At Foxboro, the bottom line focus was always to meet customer expectations. The company has always had the reputation of being able to tackle and solve the most difficult measurement and control problems. One end user customer has high praise, "We can go anywhere to get instrumentation and control systems; but if we have a difficult problem, we always go to Foxboro."
The new Invensys is a prime example of a corporate culture that has survived under continued adverse conditions. A major share of the credit goes to the people who have remained with Foxboro, which remains the central core of Invensys. The ethos of excellence that stemmed from that source has now spread to other companies in a unified group. The culture of engineering excellence and customer orientation seems not only to have survived, but is now thriving sufficiently to generate a strong turnaround.
The DownsideAt Foxboro, the downside was that it was run (before acquisition by Siebe) as an engineering company with very little business savvy. So, even though the company had a strong reputation for customer satisfaction and solutions expertise, its business performance was relatively poor. This made it very difficult for it to compete in a market against larger, professionally managed, global companies. It was this issue that led to the acquisition by Siebe.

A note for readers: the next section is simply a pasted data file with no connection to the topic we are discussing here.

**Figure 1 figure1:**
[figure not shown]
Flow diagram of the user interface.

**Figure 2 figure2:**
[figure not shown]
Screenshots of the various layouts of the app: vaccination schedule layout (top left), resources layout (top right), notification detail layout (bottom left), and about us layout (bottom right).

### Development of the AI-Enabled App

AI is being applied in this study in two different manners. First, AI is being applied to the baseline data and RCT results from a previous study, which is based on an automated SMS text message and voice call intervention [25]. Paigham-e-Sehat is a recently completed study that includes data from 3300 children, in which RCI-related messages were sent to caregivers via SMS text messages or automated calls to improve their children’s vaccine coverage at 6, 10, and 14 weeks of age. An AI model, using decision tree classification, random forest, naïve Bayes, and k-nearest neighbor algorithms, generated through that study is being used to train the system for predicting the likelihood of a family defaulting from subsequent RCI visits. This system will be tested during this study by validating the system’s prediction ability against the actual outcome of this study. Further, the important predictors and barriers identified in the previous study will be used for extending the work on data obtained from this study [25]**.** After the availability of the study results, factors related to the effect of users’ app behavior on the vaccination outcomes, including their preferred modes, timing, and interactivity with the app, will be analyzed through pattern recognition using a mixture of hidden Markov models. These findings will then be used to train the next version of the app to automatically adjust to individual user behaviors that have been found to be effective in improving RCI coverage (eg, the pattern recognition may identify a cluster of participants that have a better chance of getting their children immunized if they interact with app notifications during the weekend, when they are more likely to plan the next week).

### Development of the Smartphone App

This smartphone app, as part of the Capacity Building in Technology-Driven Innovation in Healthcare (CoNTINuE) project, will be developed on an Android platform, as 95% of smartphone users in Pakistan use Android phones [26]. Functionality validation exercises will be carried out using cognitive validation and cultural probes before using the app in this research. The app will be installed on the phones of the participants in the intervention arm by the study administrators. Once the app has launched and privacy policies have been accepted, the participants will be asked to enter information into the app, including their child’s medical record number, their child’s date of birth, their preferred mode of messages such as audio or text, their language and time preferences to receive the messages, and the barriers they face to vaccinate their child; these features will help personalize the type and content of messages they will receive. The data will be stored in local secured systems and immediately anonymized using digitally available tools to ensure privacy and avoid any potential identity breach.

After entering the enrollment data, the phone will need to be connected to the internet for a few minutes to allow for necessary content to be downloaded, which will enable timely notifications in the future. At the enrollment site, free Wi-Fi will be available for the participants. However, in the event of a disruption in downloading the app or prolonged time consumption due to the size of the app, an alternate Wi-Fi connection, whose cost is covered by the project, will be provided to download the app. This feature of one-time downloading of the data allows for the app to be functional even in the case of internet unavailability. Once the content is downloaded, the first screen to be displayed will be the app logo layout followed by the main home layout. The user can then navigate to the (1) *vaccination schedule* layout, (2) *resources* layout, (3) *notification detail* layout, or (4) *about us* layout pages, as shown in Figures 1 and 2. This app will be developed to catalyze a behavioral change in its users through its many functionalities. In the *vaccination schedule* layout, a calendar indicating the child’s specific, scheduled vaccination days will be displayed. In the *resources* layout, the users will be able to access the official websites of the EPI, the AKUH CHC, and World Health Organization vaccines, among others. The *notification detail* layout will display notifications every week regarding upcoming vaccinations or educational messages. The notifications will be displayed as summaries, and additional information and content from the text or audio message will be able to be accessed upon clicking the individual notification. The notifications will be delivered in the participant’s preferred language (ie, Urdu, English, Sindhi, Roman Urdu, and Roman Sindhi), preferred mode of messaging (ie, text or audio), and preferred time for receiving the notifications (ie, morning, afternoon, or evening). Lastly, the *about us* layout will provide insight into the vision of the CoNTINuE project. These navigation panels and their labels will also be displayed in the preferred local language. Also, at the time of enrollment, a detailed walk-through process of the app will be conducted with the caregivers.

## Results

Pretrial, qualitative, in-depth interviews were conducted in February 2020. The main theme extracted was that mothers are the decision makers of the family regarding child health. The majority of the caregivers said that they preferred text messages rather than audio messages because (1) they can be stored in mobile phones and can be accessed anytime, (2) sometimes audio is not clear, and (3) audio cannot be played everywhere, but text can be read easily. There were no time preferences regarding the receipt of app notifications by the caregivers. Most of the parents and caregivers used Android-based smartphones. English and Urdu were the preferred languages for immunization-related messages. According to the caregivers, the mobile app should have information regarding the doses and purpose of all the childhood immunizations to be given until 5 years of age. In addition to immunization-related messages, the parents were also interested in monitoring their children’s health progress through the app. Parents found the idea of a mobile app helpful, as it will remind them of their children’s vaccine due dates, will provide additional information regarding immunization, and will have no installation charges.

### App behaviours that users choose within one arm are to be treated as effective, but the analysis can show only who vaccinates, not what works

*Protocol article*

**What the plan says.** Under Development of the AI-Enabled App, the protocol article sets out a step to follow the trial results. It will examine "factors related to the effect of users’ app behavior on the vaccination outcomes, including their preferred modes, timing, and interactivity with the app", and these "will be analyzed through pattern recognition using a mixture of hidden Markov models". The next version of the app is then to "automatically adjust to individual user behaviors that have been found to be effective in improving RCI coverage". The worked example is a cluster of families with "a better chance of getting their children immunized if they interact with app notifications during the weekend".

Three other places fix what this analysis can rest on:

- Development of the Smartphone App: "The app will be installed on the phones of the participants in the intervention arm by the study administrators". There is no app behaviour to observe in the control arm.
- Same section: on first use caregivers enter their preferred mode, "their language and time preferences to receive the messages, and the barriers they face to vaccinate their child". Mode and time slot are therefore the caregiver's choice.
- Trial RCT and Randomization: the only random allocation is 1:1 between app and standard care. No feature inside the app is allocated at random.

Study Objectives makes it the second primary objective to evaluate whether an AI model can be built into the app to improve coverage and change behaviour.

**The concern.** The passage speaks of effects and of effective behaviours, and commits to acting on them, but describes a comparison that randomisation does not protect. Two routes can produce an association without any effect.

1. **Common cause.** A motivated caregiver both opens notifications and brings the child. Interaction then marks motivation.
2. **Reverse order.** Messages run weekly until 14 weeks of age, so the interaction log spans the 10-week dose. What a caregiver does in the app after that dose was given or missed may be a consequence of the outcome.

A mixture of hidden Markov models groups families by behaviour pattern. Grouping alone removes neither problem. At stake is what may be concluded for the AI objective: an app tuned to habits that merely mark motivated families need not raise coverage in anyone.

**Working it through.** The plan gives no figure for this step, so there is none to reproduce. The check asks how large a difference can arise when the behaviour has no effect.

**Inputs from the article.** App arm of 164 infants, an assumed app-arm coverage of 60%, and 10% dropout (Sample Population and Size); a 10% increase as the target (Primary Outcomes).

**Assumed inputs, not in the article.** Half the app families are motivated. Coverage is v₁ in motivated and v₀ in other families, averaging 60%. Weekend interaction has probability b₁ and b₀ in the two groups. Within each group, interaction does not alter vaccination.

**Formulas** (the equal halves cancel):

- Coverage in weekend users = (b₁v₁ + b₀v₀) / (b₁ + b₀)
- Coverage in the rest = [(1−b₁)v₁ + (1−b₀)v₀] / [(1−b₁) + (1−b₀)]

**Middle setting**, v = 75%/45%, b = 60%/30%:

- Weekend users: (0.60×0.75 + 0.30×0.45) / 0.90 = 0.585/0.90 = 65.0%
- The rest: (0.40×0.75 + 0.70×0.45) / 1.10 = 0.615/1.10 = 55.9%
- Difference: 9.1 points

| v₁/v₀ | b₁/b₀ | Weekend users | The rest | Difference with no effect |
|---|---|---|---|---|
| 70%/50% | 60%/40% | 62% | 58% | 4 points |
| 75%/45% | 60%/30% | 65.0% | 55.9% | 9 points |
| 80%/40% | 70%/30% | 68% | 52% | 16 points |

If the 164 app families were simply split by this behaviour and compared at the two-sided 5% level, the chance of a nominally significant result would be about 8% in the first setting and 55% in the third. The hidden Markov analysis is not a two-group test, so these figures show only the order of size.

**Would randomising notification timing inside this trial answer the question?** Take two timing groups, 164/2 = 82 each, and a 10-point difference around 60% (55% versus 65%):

The impact of Siebe was felt almost immediately. Within just a few weeks the newly appointed management team significantly reduced the Foxboro workforce with huge and highly visible layoffs. Of course the morale was adversely affected, but many key employees understood that major changes were required to become a stronger, more commercially viable business. It was surprising how many contributing employees decided to stay with the company and ride through this difficult time. Many of those who remained were encouraged by the fact that key professionals were staying on; the attrition rate remained low, considering the sweeping nature of the changes.